Dr. Alexander Jun, the newly elected moderator of the Presbyterian Church in America (PCA), hopes his term will be one that contributes to continuing the denomination’s steps towards greater inclusion, diversity, and racial reconciliation.

“I hope that my time as moderator will be marked by a spirit of inclusivity, both in ethnic identity and diversity of thought, and that we would be reminded that, at the end of the day, we are one big family,” said Jun, 48. “The things that unite us as a denomination far outweigh the things that seem to divide us.”

Jun’s election as the moderator of the 45th General Assembly was a historic moment for the denomination, as it marked the election of the first Asian moderator in the history of the PCA, which has almost only seen white moderators since its establishment.

It also comes a year after the PCA hosted a panel on racial reconciliation during its 44th General Assembly, during which it also approved an overture that apologized for the denomination’s past racial sins and formed a Racial and Ethnic Reconciliation Study Committee. Since then, the committee has studied the PCA’s current situation in regards to racial reconciliation, and how it can continue the work of greater inclusion and diversity.

Alexander Jun
(Photo : Courtesy of the 45th General Assembly of the Presbyterian Church in America)
Dr. Alexander Jun was elected the moderator of the 45th General Assembly of the Presbyterian Church in America (PCA).

Jun doesn’t take the significance of his election lightly. In fact, as someone who would prefer not to be in the spotlight, he said he feels pressure that his actions and the legacy that he leaves behind may affect the opinion of some toward Asian Americans.

Yet, he said he is coming into the position feeling “tremendous honor,” and with a sense of calling. With experience being the first or only Asian American in various settings previous to this position, and having grappled with his identity as a Korean American growing up, Jun said he feels that perhaps God had “been preparing [him] for that kind of scrutiny.”

“I feel a lot of pressure, but it’s not new to me in the General Assembly,” he added. “In one sense, I feel that God has prepared me my whole life for that.”

The conservative PCA denomination, which began in 1973, has a significant population of Korean churches and pastors (also called teaching elders in the PCA). Out of 4,630 total teaching elders in the denomination, 606 of them are ethnically Korean, according to statistics provided by the PCA in 2016. More than 200 of the 1,861 churches in the PCA are Korean churches, and nine of the PCA’s 82 presbyteries are Korean. Jun himself has been involved in the Korean Southwest Orange County Presbytery in his capacity as a ruling elder at New Life Mission Church.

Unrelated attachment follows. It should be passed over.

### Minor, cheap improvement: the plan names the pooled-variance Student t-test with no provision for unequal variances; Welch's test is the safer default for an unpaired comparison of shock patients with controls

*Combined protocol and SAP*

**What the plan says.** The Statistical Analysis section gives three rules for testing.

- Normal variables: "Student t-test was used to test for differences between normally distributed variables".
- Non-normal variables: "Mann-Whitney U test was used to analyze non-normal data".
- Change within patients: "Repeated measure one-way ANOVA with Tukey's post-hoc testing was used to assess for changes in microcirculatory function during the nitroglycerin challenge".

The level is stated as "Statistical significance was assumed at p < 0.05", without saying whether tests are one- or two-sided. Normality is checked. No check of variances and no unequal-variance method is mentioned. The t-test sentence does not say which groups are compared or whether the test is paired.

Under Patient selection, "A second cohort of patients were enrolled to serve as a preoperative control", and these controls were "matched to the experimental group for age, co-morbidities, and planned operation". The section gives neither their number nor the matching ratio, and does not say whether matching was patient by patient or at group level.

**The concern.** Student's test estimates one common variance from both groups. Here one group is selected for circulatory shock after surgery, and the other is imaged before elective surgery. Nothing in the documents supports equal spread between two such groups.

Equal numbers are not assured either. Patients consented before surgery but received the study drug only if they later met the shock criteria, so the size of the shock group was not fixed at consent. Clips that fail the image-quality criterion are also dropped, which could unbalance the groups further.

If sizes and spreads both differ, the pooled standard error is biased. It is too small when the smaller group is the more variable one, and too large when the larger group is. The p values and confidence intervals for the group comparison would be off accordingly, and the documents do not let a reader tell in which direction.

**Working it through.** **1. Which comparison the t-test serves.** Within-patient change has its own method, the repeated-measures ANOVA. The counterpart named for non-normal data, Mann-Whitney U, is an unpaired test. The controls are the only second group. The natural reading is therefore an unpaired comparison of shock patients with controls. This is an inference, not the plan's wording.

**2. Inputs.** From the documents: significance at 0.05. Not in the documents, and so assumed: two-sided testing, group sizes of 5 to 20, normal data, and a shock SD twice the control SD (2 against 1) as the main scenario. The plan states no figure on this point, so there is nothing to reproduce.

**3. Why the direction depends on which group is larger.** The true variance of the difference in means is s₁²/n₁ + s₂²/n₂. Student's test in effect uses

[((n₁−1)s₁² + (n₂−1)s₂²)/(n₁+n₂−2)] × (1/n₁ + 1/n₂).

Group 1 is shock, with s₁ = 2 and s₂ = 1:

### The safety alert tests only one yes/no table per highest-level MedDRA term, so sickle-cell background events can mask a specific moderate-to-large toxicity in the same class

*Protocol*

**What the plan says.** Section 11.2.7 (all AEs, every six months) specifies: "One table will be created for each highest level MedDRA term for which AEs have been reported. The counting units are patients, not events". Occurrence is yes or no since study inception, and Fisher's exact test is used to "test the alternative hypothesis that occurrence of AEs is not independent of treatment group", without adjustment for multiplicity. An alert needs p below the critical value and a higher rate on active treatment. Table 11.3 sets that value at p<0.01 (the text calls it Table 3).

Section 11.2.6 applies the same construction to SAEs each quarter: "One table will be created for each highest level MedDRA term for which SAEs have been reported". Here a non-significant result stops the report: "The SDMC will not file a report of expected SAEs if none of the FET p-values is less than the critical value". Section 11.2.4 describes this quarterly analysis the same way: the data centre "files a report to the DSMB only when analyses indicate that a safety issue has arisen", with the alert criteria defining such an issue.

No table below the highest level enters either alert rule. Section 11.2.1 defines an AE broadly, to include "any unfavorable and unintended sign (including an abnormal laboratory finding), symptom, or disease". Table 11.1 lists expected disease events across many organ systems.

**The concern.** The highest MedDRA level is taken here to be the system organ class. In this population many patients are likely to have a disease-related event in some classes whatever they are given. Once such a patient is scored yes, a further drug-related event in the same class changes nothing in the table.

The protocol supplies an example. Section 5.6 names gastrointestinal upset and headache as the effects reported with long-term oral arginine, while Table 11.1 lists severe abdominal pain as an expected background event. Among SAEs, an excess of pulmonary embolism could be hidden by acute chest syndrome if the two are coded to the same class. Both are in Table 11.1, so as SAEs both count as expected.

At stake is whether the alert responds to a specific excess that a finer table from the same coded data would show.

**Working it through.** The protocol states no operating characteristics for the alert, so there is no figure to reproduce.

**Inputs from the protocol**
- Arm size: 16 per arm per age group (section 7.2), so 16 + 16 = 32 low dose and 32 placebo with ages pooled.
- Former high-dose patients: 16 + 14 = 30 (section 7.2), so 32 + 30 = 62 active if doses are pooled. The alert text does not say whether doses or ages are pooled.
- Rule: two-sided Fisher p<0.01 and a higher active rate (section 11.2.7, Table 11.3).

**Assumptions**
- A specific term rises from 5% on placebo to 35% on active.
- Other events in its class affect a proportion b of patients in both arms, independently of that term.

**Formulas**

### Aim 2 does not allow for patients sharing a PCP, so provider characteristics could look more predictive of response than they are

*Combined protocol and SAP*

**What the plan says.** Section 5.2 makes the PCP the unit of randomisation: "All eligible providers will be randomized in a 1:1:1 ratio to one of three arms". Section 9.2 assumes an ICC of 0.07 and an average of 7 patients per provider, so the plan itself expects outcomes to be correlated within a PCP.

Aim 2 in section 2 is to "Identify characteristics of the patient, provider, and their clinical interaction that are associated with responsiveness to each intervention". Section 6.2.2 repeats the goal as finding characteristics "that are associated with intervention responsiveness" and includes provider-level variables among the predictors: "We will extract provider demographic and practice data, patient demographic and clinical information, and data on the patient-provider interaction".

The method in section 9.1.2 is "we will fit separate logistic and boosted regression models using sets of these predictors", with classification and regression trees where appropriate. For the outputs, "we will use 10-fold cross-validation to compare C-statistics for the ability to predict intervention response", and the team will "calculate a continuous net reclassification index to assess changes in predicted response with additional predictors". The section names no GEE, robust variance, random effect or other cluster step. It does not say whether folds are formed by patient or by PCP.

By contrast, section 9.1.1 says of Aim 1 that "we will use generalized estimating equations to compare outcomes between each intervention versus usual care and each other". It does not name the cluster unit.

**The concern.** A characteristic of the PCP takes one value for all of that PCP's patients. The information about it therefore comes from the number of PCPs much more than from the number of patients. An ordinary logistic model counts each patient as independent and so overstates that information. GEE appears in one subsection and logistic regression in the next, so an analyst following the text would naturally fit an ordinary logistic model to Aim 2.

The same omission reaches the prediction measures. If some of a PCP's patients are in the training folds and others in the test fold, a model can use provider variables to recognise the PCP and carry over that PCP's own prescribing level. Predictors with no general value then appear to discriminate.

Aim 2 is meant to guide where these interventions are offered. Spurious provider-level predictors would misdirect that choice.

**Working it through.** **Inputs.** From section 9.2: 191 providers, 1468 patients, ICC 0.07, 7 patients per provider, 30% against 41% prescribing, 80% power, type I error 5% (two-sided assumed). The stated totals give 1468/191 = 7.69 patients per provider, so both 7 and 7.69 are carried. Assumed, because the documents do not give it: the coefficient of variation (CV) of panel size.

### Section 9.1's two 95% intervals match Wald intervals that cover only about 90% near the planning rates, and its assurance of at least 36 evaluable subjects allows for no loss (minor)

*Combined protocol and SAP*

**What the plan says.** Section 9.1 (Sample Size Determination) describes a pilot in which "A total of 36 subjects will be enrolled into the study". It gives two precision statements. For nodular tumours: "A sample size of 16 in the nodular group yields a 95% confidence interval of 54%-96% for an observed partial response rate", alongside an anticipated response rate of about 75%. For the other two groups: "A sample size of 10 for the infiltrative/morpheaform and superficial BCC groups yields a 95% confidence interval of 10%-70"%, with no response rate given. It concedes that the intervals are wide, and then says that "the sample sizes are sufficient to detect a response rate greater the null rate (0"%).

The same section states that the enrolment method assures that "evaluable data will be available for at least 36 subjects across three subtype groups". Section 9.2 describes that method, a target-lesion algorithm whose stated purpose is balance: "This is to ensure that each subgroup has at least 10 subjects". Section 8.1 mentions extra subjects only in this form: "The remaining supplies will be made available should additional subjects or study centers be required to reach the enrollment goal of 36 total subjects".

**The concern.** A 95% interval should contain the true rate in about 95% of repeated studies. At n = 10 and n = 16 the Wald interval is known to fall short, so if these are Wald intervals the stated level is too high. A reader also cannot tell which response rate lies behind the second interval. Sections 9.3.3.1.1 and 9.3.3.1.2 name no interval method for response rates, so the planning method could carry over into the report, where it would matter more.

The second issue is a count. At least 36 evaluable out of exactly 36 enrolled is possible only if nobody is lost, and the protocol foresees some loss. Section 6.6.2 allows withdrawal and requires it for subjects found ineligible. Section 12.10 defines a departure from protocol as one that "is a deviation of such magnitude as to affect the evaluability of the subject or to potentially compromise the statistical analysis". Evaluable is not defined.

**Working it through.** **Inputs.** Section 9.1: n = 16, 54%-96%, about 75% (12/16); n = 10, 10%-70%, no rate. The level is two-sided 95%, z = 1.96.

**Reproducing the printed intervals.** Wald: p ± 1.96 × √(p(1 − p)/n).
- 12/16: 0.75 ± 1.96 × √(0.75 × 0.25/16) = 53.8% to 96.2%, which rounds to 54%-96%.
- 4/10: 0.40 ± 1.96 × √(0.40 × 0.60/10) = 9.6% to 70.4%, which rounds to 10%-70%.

As a moderator, Jun oversaw the 45th General Assembly, the denomination’s national gathering and highest decision-making body, when it gathered in Greensboro, NC from June 12 to 16. He remains the moderator until the 46th General Assembly, and until then, he will contribute to setting direction for the denomination. As the current moderator, Jun also chairs the PCA’s Cooperative Ministries Committee (CMC), which consists of presidents and coordinators of the various agencies and committees in the PCA who meet on a regular basis to discuss various denominational issues. Moderators also stay on the CMC for five years after their term.

Jun also served on the PCA’s Racial and Ethnic Reconciliation Study Committee, and applauded the denomination’s recent steps in ensuring greater inclusion of those from different ethnic backgrounds – but he added that racial reconciliation must be considered a continuous journey, rather than a destination that has already been reached.

“The danger is, for some people, they might think this is the end,” Jun said. “We’ve apologized, they’ve acknowledged it, that’s it. But I would argue that that’s the beginning, not the end.”

But Jun also hopes his election would serve as a challenge and encouragement to those of ethnic minority groups in the denomination to take more initiative and become more engaged in denominational affairs. Their participation is just as important to that journey towards greater diversity, he said.

“There’s something to be said about simply being present,” said Jun. “I would encourage any local church member to simply go to the congregational meetings at their church, if anything but to just vote.”

Jun currently serves as a professor at Azusa Pacific University, teaching classes on diversity and social justice in higher education. He is also a senior research scholar at the Pullias Center for Higher Education Policy Analysis at the University of Southern California (USC), where he also was an associate professor of higher education for seven years. He has bachelor’s degrees from USC in political science and psychology; a master’s degree in counseling from the California State University, Los Angeles; and a doctoral degree in education administration and policy from USC. Jun was also involved in the parachurch Korean American Campus Mission (KCM) during his undergraduate years at USC.